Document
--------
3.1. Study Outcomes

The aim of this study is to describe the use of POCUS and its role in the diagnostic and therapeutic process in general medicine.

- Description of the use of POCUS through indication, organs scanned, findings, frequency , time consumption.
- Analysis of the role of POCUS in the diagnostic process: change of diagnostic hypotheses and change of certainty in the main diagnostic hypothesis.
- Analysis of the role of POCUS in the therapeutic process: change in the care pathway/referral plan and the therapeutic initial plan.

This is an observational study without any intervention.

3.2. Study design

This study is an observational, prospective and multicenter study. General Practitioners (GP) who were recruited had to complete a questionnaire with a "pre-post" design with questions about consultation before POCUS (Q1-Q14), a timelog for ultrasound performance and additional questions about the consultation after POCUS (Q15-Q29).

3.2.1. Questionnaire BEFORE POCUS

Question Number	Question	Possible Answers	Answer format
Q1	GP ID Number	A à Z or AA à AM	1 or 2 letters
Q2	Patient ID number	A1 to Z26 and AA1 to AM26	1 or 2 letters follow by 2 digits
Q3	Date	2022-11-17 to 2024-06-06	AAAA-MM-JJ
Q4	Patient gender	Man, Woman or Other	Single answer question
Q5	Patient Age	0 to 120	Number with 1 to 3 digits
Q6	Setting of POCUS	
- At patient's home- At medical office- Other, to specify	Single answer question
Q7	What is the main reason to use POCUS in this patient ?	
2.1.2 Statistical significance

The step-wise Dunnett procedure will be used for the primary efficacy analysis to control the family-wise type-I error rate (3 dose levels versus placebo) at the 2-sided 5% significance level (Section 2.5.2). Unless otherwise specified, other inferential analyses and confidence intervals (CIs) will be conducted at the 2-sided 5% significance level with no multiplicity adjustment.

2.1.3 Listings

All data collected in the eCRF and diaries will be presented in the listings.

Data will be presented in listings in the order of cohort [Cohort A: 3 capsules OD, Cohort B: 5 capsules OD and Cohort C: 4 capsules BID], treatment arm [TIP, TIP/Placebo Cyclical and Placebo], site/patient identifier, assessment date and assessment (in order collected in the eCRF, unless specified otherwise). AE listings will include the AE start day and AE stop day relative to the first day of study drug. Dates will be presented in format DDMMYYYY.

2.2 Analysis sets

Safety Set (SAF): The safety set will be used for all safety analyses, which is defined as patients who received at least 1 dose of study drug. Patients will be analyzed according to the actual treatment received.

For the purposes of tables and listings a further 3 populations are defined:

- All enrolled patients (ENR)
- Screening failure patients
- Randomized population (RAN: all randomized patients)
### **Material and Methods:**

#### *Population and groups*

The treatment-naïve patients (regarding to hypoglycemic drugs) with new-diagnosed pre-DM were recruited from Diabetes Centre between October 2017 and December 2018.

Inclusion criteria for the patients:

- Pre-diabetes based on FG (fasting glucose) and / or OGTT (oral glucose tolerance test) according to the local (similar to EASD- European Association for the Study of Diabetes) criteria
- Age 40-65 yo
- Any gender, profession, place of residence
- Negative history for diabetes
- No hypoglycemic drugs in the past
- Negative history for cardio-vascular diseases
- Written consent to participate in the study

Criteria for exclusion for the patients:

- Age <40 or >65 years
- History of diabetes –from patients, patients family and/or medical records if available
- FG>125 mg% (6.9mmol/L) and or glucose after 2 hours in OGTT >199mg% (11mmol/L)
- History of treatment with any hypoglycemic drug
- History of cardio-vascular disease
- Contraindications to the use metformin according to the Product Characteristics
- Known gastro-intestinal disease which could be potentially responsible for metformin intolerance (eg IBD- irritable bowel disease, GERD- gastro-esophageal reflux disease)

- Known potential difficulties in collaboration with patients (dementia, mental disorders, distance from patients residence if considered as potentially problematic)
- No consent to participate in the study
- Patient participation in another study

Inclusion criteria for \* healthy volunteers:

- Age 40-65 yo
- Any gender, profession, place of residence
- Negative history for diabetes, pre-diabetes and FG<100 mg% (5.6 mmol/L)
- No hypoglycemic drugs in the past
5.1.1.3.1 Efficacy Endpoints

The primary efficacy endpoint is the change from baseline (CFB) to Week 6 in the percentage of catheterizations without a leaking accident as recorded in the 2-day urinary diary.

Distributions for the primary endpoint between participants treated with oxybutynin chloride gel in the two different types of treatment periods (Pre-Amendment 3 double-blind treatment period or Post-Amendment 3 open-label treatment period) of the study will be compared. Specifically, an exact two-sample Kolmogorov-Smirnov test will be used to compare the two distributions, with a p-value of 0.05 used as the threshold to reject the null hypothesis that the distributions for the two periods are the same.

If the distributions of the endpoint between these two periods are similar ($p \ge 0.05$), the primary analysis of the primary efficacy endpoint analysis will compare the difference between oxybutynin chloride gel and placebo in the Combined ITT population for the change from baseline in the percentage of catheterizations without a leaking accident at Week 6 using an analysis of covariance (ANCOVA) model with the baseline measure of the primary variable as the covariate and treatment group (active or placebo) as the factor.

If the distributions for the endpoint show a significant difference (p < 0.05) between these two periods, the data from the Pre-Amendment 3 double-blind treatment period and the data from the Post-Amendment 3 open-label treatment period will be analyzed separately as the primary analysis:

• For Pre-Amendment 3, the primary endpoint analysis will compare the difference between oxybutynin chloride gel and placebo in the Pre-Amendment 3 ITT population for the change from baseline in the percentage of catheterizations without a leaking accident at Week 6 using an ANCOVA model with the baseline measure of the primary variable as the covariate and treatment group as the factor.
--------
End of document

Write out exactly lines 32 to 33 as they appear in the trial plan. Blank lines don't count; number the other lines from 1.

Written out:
The treatment-naïve patients (regarding to hypoglycemic drugs) with new-diagnosed pre-DM were recruited from Diabetes Centre between October 2017 and December 2018.

Inclusion criteria for the patients: